People attend a rally for Central European University in Budapest on Nov. 24. (Bernadett Szabo/Reuters)

The Dec. 7 editorial “ ‘A dark day for Hungary’ ” neglected a number of important questions and details. Here’s one: If Central European University were indeed “ousted” from Hungary, as the editorial claimed, then how does it continue to operate and award degrees in Hungary through its locally registered affiliate, the Kozep-europai Egyetem? U.S. Ambassador to Hungary David B. Cornstein was precisely right when he said, “It doesn’t have anything to do with academic freedom.”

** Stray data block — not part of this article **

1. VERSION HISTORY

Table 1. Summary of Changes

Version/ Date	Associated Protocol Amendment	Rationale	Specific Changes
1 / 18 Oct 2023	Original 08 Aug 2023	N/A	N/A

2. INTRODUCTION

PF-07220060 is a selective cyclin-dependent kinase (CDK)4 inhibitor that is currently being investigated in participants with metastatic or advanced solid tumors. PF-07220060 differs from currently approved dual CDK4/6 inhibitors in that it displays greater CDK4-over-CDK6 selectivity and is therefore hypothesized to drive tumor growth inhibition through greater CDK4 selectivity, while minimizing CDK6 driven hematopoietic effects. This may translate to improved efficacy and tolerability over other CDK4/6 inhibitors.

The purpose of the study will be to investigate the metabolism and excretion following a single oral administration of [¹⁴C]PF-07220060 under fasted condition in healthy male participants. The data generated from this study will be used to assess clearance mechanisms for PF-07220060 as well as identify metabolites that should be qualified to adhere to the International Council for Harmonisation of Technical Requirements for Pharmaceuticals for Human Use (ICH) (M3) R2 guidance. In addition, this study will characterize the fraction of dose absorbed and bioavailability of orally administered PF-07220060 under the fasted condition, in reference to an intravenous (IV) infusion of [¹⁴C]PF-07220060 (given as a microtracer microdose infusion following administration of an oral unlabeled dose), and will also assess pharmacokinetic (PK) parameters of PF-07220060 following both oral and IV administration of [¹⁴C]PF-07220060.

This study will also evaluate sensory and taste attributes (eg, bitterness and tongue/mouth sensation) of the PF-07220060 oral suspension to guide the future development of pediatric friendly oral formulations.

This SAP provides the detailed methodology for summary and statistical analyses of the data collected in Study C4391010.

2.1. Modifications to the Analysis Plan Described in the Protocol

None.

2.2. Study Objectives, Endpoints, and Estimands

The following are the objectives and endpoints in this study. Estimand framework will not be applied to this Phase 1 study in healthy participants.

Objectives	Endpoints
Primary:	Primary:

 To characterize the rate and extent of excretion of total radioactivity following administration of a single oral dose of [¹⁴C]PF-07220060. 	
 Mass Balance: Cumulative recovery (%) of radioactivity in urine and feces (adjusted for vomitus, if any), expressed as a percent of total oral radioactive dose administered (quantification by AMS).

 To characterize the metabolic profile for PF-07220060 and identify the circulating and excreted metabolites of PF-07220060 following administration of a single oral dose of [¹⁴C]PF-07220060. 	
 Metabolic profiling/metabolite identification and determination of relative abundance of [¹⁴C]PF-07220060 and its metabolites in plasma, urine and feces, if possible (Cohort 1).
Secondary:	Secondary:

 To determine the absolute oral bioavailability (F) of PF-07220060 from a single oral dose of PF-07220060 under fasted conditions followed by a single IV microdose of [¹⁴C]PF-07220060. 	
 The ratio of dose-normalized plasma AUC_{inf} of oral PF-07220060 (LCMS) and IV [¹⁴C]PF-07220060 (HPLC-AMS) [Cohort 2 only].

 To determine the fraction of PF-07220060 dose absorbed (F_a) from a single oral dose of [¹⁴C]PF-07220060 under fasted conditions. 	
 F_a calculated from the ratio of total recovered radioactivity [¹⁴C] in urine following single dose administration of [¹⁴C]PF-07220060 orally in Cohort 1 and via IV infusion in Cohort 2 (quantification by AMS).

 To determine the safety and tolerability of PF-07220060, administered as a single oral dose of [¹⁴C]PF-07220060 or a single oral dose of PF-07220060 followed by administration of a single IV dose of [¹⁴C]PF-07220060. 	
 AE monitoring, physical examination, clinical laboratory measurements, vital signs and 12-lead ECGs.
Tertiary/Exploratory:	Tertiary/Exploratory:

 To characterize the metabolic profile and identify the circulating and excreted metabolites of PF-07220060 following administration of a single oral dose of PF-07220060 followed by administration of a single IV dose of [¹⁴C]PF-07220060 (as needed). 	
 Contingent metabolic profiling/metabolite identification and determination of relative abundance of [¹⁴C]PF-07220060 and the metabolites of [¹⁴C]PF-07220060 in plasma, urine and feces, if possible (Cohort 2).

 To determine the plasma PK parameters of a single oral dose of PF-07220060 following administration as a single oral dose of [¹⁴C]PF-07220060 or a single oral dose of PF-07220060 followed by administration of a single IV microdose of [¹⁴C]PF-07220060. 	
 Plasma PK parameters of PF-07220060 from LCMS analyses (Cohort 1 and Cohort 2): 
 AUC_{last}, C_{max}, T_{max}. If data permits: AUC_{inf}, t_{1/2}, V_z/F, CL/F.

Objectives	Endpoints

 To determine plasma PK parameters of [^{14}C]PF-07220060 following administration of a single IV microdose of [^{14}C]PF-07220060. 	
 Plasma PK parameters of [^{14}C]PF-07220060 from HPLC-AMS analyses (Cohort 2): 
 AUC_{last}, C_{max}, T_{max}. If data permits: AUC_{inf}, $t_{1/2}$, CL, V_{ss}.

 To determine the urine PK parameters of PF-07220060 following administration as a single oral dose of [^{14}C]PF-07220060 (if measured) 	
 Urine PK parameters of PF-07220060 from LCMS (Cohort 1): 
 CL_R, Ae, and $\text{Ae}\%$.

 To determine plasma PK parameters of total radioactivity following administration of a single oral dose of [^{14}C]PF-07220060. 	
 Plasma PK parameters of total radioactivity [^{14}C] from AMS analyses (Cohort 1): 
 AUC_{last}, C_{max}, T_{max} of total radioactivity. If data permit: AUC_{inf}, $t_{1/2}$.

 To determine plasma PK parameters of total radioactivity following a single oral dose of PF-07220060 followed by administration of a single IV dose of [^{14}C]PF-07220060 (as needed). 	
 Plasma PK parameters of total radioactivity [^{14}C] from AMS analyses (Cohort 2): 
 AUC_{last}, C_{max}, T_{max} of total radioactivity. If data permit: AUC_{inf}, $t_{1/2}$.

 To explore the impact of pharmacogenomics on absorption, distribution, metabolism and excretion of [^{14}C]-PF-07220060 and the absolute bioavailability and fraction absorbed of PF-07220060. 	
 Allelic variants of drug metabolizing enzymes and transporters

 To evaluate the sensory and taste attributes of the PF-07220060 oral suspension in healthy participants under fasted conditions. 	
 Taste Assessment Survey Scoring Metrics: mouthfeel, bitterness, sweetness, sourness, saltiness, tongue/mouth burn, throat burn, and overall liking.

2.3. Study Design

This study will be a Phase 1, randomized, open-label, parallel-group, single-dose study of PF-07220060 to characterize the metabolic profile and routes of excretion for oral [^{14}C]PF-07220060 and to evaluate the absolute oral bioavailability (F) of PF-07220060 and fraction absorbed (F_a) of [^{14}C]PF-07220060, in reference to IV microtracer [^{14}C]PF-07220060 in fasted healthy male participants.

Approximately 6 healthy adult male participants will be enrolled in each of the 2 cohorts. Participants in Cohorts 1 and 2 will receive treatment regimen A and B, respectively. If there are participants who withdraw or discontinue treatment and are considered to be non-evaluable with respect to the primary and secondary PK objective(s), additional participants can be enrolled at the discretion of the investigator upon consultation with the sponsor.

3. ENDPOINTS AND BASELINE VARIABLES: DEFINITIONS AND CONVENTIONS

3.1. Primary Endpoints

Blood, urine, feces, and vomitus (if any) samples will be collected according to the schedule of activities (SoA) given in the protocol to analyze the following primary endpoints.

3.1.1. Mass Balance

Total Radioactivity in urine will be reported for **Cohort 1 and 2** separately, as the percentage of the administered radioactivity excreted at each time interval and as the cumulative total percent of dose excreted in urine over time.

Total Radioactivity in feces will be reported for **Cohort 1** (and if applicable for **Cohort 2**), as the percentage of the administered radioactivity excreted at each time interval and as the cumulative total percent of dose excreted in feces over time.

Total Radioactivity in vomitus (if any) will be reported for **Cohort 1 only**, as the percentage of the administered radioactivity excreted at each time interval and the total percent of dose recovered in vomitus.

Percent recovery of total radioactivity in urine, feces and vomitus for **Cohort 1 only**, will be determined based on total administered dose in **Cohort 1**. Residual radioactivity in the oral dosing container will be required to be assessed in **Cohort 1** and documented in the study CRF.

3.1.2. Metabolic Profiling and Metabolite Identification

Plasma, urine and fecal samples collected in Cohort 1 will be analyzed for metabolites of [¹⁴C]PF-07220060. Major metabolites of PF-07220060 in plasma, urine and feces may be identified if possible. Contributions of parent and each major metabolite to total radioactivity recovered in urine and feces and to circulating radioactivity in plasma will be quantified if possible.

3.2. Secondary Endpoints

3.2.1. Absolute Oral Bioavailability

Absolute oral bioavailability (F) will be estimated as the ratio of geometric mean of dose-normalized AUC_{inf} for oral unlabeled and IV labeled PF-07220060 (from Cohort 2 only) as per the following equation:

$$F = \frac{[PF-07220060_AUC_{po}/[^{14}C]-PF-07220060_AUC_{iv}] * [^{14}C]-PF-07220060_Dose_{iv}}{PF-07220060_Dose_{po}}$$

Here’s another: How can Central European University award diplomas from the United States when CEU does not deliver accredited degrees in the United States? That’s a simple and perfectly reasonable requirement under Hungary’s legislation. CEU does not operate a real campus or deliver graduate degrees at Bard College in New York, as some claim. This is why it cannot continue to operate in Hungary as some kind of “offshore university.”

And another detail the editorial overlooked: Hungary’s law has affected dozens of foreign institutions of higher education operating in Hungary. Many of them had no problem complying, including McDaniel College in Maryland.

Zoltan Kovacs, Budapest

The writer is secretary of state for international communications and relations in the Cabinet Office of the Prime Minister for Hungary.